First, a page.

Amazon: Growing More Inefficient?Posted: August 18, 2013
Since Q3 2010 Amazon has been consistently growing headcount at a faster rate than net sales: while TTM net sales went from $30.8B in Q3 2010 to $66.8B in Q2 2013 (2.2x), headcount grew from 28k to almost 100k (3.1x) over the same period. What’s interesting is that this is a clear inversion of trend compared to the quarters leading up to Q3 2010: from 2001 to 2010 net sales grew by a factor of 10x while headcount ‘only’ trebled.
If one then looks at sales growth by segment (Amazon reports net sales by Media, Electronics & General Merchandise and Other), it all starts making sense: the bulk of the growth in absolute terms has come from the EGM segment, which grew from $15.6B TTM net sales in Q3 2010 to $43.1B TTM net sales in Q2 2013 and now accounts for close to two thirds of Amazon total net sales. EGM includes stuff like consumer electronics, DVDs, software, home & garden furniture, toys etc. which, unlike books, movies and video games (included in the Media segment) is heavy and bulky and requires both more warehouse employees AND more warehouse space. Also, as Amazon pushes aggressively towards same day delivery, more fulfillment centres are required to get closer and closer to the end customer, which is likely to further diminish Amazon efficiency at generating revenues.
Q3 2010 looks like an inflection point when the Media segment started being shadowed by the EGM segment in terms of net sales.
Benedict Evans, in a brilliant post on Amazon’s (lack of) profits, has recently speculated that the company could well be a cleverly orchestrated ‘Ponzi’ scheme where top line growth can only be sustained by suppressing profitability and constantly re-investing every cent of free cashflow back into the business (and particularly, in fulfillment centre staff).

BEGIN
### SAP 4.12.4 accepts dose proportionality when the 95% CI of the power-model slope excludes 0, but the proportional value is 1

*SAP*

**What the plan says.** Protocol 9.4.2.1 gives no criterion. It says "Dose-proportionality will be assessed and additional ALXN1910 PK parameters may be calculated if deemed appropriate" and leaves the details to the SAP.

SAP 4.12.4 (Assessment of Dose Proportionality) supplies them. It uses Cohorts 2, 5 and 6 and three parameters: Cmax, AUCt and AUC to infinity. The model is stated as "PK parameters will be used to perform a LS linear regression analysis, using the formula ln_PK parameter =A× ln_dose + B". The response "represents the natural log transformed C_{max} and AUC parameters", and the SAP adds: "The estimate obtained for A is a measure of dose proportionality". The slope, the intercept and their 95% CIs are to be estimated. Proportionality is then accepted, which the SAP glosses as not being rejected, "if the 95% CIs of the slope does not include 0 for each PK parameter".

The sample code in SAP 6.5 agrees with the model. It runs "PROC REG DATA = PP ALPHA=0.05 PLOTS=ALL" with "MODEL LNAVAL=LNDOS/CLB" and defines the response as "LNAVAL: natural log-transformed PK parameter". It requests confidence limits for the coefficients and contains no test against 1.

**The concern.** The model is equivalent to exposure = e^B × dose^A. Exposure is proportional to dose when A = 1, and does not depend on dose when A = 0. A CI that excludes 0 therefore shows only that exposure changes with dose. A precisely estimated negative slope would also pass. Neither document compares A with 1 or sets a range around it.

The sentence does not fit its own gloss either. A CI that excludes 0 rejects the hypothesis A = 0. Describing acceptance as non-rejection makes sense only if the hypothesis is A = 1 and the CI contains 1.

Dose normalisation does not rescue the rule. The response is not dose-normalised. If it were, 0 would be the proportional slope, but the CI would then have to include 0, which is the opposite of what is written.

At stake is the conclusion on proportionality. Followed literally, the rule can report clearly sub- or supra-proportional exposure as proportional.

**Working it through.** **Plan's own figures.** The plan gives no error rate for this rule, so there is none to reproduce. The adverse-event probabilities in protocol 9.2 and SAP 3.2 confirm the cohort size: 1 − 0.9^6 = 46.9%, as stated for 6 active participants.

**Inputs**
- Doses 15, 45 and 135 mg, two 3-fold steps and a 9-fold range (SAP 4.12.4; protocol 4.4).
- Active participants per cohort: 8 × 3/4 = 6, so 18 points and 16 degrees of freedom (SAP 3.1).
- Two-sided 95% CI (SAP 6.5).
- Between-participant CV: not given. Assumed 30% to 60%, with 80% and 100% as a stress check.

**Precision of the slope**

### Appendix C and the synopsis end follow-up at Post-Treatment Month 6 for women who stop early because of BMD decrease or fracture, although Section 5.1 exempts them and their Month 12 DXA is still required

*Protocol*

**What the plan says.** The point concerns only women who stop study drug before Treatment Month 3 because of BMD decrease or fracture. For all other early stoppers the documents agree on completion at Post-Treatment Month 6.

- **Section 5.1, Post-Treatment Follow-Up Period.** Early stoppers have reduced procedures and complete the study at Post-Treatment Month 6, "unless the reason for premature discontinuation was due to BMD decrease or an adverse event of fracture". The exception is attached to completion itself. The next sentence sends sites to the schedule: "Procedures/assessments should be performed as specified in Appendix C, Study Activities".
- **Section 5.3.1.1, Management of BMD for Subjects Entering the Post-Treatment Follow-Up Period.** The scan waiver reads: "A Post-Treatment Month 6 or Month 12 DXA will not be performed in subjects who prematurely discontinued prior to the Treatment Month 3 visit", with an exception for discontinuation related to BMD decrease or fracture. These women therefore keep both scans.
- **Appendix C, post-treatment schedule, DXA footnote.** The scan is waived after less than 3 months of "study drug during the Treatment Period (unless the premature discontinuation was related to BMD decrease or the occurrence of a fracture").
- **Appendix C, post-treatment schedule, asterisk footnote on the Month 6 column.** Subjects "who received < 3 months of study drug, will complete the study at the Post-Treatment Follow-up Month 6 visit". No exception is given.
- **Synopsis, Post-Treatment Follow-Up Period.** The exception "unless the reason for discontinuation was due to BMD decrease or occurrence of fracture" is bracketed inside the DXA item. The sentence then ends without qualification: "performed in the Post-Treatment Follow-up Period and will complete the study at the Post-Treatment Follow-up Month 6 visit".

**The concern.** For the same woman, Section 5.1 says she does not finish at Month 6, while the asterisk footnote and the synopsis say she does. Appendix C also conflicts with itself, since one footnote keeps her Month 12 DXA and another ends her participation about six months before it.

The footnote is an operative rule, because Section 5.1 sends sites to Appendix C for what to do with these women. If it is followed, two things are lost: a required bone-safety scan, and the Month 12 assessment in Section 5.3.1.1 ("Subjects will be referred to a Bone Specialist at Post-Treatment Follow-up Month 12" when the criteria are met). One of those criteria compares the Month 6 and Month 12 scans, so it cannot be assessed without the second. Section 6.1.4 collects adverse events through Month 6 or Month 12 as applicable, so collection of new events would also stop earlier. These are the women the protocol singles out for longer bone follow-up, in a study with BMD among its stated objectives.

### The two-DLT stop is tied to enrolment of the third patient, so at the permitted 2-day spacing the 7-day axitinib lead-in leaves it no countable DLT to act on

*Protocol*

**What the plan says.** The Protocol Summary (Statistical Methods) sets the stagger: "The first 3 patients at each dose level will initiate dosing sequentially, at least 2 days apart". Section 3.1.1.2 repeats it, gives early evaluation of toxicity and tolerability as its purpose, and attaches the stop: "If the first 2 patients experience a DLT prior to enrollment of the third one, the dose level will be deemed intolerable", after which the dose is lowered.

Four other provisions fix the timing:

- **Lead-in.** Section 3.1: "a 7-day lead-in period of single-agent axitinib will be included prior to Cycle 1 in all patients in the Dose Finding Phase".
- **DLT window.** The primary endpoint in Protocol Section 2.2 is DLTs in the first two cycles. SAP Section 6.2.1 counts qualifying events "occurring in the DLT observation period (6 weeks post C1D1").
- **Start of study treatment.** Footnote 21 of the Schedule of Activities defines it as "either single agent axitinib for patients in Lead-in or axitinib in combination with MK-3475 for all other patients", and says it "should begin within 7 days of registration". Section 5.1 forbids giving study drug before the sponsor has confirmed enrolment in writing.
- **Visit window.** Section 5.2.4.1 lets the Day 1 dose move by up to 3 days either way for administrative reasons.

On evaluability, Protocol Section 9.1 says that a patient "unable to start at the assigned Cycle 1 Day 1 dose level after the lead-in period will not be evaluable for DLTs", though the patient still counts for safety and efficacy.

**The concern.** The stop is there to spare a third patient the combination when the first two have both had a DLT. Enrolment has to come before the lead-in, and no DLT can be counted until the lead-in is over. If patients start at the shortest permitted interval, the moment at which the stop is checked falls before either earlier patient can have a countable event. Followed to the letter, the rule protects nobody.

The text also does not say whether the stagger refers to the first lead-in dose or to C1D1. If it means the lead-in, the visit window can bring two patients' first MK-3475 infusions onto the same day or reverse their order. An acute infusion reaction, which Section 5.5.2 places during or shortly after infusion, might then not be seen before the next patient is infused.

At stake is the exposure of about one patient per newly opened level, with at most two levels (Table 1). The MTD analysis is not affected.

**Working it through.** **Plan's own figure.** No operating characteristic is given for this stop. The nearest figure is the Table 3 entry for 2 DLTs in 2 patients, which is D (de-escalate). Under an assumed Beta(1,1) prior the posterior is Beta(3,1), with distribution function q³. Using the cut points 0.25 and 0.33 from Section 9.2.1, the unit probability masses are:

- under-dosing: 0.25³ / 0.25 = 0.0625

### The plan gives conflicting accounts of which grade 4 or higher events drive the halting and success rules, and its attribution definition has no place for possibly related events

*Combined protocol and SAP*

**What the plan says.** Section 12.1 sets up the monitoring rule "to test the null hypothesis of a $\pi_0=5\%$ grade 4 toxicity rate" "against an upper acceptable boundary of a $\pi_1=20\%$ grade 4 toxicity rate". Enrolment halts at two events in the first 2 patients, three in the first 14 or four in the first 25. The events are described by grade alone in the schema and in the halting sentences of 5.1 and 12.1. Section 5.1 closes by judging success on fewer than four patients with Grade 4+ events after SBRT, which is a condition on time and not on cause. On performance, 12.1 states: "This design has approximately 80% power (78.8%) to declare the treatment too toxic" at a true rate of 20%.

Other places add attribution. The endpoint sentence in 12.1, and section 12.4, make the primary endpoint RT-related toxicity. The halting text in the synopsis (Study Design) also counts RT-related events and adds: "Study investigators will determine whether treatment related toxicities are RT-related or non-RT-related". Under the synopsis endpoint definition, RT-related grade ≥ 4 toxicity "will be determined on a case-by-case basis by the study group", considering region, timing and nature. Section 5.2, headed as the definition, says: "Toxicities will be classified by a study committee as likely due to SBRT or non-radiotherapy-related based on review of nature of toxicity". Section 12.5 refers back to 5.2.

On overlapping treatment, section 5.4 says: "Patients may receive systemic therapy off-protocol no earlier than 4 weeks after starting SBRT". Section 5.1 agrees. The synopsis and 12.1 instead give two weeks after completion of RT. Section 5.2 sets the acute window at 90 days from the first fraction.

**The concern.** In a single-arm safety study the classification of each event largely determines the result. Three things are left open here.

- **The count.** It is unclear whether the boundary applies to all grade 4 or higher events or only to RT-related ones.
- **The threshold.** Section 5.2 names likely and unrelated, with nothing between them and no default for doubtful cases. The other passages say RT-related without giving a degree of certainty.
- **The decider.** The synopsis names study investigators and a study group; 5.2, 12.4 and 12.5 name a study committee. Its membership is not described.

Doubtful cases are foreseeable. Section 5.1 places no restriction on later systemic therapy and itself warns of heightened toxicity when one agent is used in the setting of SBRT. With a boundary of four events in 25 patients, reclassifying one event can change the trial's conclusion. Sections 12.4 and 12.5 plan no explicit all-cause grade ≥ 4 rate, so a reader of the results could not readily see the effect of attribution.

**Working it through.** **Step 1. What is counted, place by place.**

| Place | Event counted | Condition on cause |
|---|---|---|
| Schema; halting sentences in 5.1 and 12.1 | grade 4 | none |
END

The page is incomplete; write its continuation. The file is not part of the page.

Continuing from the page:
“The other view is that this isn’t actually possible – that Amazon is a sort of Ponzi scheme. It can only grow by running at zero profit – as soon as it puts up prices or cuts capex the business will collapse, and as soon as the share price stops going up all the staff will leave. “
While the market does not seem yet to buy into this thesis (Amazon stock price trebled since Q3 2010, despite razor thin profits), I think it is interesting to draw a comparison between Amazon and other brick and mortar retailers that have historically suffered from Amazon stellar growth.
While Amazon pulls in c. $700k in annual sales per employee, the bricks & mortar retailers average just over $200k per employee. Again, that all still makes sense: the volume of online customers that can be serviced for every warehouse employee exceeds that of a physical retail store; and while Amazon’s servers don’t need that many dev ops to keep them up at night, other retailers need cleaners to mop the floors at each store location every night. That’s why on paper ecommerce beats brick & mortar retail on a unit economics basis. What’s interesting though is the trend in Amazon revenue per employee: while Amazon is still significantly more efficient than its offline competitors at generating revenues, the trend is now clearly showing a steady decline.
The acquisition of Kiva Systems, a warehouse automation company, in March 2012 (Amazon’s second largest ever after Zappos) was timely, although it is yet to make an impact on revenue / employee efficiency.
I will be monitoring this metric over the next few quarters.
[UPDATE TO Q3 2013: numbers are out. As expected Amazon continues to grow more inefficient. With total employees now at 110k, it’s average LTM revenue per employee is at a 10 year low of $730k]